Facilitating student's intra-personal growth and development, including cognitive, affective, etc.

Facilitating the student's ability to interact with and draw maximum benefit from the academic program and curriculum.

Paradigm relates advising to ...

Counseling

College teaching

Who should do it?

Student development staff

Faculty or other academics

How shall they be trained?

Focus on the behavioral sciences, presumably developmental psychology in particular.

Broad but coherent liberal arts education, with almost any liberal arts specialization.

Who should oversee it?

Student Affairs

Academic Affairs

How should we hire advisers?

Look for specialists in the advising field who have studied student personnel or student development at the graduate level.

Look for people who may or may not have advised before, but who are student centered and mentally agile and understand curricular relationships.

This chart is designed to emphasize the difference between an academically centered model of advising and the developmental perspective that is most prominent today. The reader may feel that it exaggerates the differences. This is correct, in the sense that actual practice may combine features of both paradigms; possibly neither is found in its pure form anywhere.

But the purpose of either model is only partly to give an accurate description of current practice; it also seeks to provide an ideal toward which practice might strive. Put differently, a theory of academic advising tries to describe what advising would be at its best, though the activity may only sometimes approximate that vision.

I urge that advisers consider the possibility that advising at its best is like what I have called academically centered advising. I envision the exemplary adviser as someone who

How should the reader decide which paradigm to embrace? Arguments over paradigms tend to be circular, each side presupposing the rightness of its own model as a basis for arguing on its behalf. I would, however, urge two considerations on behalf of the academically centered model.

First, this model has particular appeal for anyone who sees the liberal arts as being at the center of higher education, since it presents the adviser as facilitating the goals of liberal learning.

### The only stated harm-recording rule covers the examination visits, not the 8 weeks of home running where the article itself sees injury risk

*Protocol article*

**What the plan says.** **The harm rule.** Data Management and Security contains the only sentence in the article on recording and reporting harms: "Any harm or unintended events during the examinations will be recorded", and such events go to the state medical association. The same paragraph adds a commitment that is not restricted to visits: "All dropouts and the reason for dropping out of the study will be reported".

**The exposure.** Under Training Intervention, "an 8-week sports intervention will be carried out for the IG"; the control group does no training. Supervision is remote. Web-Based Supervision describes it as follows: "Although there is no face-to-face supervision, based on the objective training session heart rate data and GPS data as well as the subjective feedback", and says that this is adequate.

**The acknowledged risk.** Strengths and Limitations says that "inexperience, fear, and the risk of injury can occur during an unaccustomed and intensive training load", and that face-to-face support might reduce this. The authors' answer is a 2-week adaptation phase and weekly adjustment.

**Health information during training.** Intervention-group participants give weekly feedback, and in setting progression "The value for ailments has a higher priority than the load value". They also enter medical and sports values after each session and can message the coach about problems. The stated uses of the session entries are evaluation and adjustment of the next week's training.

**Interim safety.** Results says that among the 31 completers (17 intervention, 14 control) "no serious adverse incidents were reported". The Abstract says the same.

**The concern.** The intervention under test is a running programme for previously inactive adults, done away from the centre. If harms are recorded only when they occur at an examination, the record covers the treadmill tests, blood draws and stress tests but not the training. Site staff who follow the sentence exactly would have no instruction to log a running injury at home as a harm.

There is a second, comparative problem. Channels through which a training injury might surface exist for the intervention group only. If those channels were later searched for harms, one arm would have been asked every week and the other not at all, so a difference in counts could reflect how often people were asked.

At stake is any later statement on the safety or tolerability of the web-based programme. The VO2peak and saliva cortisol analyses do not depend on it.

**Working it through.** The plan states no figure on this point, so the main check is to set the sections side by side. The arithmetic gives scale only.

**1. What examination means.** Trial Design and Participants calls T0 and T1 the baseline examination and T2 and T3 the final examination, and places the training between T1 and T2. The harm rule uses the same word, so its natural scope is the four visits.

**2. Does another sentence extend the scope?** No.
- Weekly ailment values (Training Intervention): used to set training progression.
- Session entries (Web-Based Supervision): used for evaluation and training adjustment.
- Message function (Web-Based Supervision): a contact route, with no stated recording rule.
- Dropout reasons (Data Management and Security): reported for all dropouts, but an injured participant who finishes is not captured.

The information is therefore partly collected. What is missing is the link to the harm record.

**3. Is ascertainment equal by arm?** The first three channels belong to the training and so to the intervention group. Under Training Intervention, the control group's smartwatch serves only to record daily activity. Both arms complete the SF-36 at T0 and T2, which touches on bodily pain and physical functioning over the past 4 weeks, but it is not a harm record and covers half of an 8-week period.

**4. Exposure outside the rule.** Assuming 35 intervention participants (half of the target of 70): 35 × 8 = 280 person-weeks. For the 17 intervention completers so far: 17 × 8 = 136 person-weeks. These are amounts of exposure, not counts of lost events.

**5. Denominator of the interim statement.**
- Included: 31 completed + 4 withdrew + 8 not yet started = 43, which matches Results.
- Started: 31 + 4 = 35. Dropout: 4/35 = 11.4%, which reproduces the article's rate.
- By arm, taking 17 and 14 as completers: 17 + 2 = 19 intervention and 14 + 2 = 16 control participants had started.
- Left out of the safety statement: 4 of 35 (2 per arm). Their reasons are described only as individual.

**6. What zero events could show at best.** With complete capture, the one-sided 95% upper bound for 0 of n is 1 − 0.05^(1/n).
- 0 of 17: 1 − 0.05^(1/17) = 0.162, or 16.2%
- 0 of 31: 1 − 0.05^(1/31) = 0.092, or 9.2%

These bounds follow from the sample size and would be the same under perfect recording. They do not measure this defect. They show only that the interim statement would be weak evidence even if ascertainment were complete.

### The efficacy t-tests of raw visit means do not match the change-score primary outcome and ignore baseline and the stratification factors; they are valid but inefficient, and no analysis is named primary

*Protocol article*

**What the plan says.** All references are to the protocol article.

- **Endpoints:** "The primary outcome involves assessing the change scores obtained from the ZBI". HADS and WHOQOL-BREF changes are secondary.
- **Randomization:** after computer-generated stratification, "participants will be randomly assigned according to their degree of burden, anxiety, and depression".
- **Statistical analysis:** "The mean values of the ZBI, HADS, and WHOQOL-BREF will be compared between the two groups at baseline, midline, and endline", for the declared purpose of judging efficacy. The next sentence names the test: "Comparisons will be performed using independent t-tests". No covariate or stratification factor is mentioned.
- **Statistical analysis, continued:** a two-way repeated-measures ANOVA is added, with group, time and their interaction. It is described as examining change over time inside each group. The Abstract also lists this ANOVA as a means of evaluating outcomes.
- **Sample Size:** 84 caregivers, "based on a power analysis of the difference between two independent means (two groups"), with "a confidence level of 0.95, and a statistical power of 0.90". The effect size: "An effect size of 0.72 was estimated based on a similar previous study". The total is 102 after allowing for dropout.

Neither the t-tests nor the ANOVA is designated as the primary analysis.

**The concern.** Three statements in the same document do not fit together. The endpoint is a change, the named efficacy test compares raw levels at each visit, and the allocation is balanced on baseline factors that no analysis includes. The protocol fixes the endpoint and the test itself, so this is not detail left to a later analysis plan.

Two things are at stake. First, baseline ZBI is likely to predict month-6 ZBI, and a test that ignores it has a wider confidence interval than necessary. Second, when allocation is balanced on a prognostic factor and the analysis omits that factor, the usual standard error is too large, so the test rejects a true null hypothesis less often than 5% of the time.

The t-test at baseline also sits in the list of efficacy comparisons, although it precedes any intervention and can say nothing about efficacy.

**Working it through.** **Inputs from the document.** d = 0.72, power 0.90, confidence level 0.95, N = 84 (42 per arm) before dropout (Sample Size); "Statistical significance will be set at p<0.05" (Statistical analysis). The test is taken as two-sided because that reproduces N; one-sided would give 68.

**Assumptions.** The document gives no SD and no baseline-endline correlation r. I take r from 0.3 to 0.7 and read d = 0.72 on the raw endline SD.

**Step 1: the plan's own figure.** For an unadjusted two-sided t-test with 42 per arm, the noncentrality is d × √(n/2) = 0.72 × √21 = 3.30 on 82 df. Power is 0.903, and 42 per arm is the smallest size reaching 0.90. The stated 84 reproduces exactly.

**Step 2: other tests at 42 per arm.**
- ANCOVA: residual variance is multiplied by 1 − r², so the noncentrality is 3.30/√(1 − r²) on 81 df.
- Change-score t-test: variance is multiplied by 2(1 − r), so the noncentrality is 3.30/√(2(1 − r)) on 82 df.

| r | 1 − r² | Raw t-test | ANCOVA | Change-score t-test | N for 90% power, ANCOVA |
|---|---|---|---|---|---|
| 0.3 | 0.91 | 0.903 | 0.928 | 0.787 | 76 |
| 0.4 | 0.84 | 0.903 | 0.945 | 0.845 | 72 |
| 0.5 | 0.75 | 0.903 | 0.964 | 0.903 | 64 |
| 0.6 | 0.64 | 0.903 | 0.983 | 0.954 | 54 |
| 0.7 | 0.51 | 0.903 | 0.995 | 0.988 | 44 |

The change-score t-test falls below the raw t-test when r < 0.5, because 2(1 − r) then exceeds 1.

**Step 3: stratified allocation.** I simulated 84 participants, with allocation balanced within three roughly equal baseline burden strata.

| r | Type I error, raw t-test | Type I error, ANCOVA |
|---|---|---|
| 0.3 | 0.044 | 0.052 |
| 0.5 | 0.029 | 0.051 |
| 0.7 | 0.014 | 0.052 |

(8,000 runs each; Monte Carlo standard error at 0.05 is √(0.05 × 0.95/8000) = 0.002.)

Second, I think the academically centered model is superior in that it lays out a role for advising that is uniquely necessary in a higher education setting. Advising, I think, ought to be “about” something that is unique to college. I don't question the need for developmental counselors; in fact every young adult (and perhaps the rest of us as well!) could use one. And that's the point — the thing that college students need more than the rest of us is an academic facilitator.

Some proponents of developmental advising have been acknowledging lately that there is a place in their practice for prescriptive advising — sometimes you just have to tell the student that “this is how it is.” In the same spirit, I would acknowledge that the academically centered model could leave room in its ideal practice for a bit of the developmental perspective. Even my “exemplary adviser” will benefit from some knowledge of theories of human development to help him or her choose strategies, though I'm not convinced that the finest details of these theories are critical.

But this acknowledgment yields no ground on the question of which is the better theory of advising. Granting that advising can be enhanced by some knowledge of student development is a far cry from saying that facilitating the student's growth and development is the purpose of advising. That purpose, I hold, is the one described by the academically centered paradigm and pursued by the “exemplary adviser” described above.

Reference

Crookston, B. (1972). A developmental view of academic advising as teaching. Journal of College Student Personnel, 13, 12-17. Reprinted in NACADA Journal, 14:2, 5-9.

Author's note

I am grateful to Peter Hagen, Martha Hemwall, and Kent Trachte for their informal conversations and various conference presentations on this subject and to Joyce Buck and Walter Levy for further encouragement.

Marc Lowenstein is Assistant Vice President for Academic Affairs at Richard Stockton College of New Jersey. He can be reached at (609) 652-4606 or Marc.Lowenstein@stockton.edu.

Published in The Mentor on November 22, 1999, by Penn State's Division of Undergraduate Studies
Available online at dus.psu.edu/mentor
Privacy and Legal Statements | Copyright | © The Pennsylvania State University | All rights reserved